The openers chosen for this tour were honestly phenomenal. I have missed Tiny Moving Parts every time they were in town, so I was extremely stoked to hear that they were a part of this tour. And man oh man they went off as soon as the opening note went off. Dylan, the lead singer, was unstoppable as he jumped around the stage, taking a break now and then to shred a twinkly riff. Although they’ve been increasingly getting the attention they deserve, they are still somewhat underrated. Those who don’t know them are missing out on such good honest and emotional music that is delivered in such a beautiful manner, especially live. But I was very happy to see that quite a few people in the crowd knew them, singing the words right back at the band.
When Babetalk’s 2016 Mid Album of the Year List came out, Trash Boat’s Nothing I Write You Can Change What You’ve Been Through was my number one album. Their performance the night of this show just proved that they are totally worth of that. They truly put themselves on the map with this album which happens to feature Dan Campbell of The Wonder Years. They set started off with a strong dose of fast-paced pop-punk which continued all the way through to the end. Trash Boat’s moody lyrics backed up by smooth riffs and thundering drumming shows that they have earned a spot on the steadily growing stage of the pop-punk scene.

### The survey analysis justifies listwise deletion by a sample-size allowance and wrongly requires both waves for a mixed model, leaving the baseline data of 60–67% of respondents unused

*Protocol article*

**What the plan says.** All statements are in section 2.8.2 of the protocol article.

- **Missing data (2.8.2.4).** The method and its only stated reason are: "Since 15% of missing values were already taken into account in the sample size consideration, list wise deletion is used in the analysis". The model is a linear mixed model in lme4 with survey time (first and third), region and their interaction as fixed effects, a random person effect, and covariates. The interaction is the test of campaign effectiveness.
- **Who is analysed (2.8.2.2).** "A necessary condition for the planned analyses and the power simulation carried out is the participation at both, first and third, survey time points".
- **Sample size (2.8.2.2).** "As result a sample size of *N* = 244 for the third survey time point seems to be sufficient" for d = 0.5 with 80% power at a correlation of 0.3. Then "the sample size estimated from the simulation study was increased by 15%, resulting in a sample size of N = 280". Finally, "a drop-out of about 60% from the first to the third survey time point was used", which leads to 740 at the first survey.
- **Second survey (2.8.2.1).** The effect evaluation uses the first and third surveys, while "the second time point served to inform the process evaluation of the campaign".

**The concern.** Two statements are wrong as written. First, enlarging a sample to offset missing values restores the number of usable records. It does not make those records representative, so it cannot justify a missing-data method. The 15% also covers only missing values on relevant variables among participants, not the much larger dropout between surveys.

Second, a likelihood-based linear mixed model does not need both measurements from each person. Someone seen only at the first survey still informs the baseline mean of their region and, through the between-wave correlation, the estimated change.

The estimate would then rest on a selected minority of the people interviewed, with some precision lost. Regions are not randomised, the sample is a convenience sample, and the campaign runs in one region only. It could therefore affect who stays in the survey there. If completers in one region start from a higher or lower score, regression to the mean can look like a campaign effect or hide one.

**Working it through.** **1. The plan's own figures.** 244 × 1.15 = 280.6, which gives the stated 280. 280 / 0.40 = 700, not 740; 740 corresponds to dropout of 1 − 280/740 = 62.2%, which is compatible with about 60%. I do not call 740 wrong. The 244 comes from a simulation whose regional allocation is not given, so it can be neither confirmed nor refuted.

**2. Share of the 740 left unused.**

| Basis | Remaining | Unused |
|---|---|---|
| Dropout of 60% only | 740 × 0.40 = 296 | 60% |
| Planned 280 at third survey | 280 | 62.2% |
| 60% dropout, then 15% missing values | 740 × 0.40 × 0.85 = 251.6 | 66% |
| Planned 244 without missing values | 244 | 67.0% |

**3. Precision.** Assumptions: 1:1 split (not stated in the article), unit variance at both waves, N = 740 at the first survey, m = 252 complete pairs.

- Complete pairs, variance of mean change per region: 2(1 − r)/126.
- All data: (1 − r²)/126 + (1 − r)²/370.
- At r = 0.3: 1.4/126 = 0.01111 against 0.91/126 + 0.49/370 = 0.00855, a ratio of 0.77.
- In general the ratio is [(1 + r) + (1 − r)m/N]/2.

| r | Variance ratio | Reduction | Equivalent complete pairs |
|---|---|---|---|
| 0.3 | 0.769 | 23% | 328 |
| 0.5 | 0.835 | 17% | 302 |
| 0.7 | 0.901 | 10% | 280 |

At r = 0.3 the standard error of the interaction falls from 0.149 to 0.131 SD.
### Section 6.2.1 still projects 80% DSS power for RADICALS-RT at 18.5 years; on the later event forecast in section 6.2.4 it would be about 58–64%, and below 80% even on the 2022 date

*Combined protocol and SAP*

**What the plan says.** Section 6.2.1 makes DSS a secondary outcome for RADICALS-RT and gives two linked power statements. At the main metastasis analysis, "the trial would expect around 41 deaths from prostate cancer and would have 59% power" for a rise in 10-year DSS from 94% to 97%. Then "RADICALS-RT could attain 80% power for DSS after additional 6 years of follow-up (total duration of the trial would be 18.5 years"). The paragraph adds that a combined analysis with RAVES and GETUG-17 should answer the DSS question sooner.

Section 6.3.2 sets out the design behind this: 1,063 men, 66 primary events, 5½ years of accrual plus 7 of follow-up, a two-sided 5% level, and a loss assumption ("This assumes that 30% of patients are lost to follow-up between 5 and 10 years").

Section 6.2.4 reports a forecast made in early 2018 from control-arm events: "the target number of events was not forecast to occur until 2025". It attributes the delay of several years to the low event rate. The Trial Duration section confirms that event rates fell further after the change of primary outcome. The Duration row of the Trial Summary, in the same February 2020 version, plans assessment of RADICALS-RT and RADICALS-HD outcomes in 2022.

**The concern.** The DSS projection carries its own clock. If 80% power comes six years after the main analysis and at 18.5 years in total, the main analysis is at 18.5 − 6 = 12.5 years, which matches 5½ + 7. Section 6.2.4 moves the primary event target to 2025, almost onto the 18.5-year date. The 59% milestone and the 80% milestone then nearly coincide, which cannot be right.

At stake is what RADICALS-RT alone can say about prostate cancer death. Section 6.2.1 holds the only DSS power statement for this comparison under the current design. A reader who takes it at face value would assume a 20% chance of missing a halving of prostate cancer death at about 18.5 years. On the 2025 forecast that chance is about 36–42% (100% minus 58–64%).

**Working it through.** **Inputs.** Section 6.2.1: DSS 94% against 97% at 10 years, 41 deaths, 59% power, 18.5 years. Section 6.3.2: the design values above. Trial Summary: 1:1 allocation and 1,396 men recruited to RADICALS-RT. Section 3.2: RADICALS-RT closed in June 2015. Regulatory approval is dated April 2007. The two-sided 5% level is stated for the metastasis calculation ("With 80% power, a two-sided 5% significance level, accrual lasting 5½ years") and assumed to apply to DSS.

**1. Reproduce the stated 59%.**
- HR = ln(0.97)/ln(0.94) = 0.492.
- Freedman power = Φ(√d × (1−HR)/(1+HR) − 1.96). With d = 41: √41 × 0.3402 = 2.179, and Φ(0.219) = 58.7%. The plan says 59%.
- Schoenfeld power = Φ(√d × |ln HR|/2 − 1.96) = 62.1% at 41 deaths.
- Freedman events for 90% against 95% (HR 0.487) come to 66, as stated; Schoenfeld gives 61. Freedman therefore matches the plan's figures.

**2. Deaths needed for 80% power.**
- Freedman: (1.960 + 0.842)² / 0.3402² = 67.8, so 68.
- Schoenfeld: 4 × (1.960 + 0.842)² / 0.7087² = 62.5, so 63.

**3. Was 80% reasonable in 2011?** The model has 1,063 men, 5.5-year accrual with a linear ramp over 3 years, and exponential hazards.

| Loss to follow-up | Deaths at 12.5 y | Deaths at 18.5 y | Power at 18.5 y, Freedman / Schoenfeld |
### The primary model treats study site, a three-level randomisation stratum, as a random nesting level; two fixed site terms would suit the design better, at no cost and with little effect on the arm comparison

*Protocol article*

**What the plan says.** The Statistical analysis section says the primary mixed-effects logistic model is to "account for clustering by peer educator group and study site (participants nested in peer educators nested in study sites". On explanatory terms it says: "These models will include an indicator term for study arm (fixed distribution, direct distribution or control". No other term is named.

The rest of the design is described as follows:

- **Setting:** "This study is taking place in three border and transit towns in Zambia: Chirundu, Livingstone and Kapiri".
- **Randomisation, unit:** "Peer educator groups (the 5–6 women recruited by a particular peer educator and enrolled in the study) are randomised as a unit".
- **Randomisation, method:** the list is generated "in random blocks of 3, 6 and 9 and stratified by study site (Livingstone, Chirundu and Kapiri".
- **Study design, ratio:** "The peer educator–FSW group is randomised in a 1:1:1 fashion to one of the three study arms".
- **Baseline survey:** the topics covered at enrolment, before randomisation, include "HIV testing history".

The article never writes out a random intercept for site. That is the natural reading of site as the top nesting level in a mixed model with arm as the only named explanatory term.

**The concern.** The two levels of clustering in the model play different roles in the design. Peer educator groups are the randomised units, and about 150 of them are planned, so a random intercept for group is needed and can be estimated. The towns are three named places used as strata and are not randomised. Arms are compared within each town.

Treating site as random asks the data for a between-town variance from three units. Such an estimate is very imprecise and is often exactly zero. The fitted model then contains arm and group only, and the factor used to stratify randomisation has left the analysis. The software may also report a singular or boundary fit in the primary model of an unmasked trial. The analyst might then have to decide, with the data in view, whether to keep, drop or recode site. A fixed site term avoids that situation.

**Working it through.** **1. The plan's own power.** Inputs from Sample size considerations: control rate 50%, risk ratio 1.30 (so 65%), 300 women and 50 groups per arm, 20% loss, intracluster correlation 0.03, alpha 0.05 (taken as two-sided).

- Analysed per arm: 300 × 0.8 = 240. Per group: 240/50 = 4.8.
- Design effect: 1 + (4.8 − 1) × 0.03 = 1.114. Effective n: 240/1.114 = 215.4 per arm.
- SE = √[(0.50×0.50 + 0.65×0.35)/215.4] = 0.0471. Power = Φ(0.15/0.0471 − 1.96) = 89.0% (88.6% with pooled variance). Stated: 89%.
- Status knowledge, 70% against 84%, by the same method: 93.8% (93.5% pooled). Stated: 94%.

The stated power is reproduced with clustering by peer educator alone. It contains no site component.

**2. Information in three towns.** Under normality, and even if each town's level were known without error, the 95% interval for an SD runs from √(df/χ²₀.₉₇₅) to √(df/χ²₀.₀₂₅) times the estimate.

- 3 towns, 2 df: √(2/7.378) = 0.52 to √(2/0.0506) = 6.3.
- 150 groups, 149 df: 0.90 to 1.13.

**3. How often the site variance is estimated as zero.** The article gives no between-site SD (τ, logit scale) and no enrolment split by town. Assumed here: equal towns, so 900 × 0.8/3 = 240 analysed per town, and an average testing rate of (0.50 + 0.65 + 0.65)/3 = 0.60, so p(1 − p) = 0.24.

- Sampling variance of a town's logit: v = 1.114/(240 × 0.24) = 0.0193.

This has been a show I’ve been waiting to go to since attending The Wonder Years’ fall tour back home. The Wonder Years is one of my favorite bands, I’ve now seen them six times, and they just get better every time I see them. They had a great set list prepared, opening with the fan favorite “Local Man Ruins Everything” and closing their encore with the iconic “Came Out Swinging.” What I admire the most about The Wonder Years though is the fact that they are literal proof of how important it is to channel and express your grief into something, especially your passions. For those who don’t know their latest album, No Closer to Heaven was heavily influenced by the loss of a close friend. The band is right when they say “the bluest things on earth don’t know shit about the blues,” but their songs, especially off of NCTH will make you feel something. Therefore a show from these pop-punk giants is more of an experience, and that’s what I love so much about them.
Last modified: May 18, 2017